We all need “Trusted Advisors”, people who will tell us when we are “on course” or “off course” on a grand scale or in little things in a constructive manner, without malice or self-serving intent.
I read Stephen Hess’s “Organizing the Presidency” in 1977 (1976 edition; 3rd Edition: http://www.brookings.edu/press/Books/2002/organizingthepresidency.aspx, 2002).
I was struck by the advise to high level executives (the President!) for chosing Senior Advisors. From my notes, an extremely brief summary of advisable selection criteria would include:
“Persuasiveness. Necessary in hierarchical entities. Leaders have limited control over staff and inertia is considerable.
Personal stability. Calls for a sturdy internal gyroscope, stamina, and the ability to work under pressure.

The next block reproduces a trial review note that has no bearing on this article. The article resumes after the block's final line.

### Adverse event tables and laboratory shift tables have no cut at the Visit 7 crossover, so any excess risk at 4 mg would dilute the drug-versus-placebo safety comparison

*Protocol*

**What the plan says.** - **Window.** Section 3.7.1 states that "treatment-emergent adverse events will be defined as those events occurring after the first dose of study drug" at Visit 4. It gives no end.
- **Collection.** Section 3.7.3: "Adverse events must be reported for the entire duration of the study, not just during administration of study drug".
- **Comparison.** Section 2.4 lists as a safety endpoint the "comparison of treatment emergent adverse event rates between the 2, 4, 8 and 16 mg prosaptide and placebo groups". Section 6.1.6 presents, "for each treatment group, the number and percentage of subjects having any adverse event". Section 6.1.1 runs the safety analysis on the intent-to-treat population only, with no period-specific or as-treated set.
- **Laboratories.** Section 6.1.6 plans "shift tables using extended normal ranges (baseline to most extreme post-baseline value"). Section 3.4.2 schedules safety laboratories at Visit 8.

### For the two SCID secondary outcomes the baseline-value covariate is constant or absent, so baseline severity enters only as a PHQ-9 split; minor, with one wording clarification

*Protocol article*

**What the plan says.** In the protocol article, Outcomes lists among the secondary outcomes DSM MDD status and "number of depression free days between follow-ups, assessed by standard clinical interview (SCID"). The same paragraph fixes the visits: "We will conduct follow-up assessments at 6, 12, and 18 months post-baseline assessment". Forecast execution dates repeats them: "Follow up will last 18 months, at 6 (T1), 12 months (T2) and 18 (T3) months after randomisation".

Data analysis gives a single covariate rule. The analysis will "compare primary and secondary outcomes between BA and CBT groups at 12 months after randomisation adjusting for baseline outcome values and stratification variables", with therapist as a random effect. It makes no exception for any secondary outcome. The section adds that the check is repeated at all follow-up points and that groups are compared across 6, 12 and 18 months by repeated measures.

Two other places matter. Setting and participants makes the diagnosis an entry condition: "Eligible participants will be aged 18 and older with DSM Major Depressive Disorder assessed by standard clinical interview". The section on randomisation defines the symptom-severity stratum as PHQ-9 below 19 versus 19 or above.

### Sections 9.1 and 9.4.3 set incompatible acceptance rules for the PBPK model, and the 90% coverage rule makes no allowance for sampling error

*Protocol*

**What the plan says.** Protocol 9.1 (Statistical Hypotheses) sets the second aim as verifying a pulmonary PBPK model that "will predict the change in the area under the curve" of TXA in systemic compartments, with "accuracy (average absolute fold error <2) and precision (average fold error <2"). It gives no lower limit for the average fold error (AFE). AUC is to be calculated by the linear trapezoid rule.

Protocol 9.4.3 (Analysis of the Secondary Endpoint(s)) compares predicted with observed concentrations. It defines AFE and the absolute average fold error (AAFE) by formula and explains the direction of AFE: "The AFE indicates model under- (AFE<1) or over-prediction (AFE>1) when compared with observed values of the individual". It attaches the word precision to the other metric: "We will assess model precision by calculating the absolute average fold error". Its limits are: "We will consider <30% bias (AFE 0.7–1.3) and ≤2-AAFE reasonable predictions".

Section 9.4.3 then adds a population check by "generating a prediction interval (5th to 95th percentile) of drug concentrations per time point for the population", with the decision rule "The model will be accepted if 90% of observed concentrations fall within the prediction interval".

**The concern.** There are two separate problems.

Broad-gauged intelligence. Ability to conceptualize, to see the policy implications and consequences of their actions.
Flexibility. They must do so without losing sight of the leader’s ultimate goals.
A sense of duty. They are not elected. Paradoxically, they must have an even sharper sense of responsibility than the leader.
A thick skin. Will be lightning rods for public unhappiness and must deflect as much criticism as possible from the leader.
Patience and impatience. Must be able to deal with endless procedures, hearings and meetings and at the same time prod subordinates to do better and use impatience with status quo as a constructive management tool.”
Those qualities might well be considered when looking for any team of advisors, whether you think that you are “Presidential” material or not. And, while you are thinking about it, carefully consider whether or not you carry those qualities when you are the “trusted advisor” to someone else in your life? If not, consider changing your approach! After all,
Action is the new competence!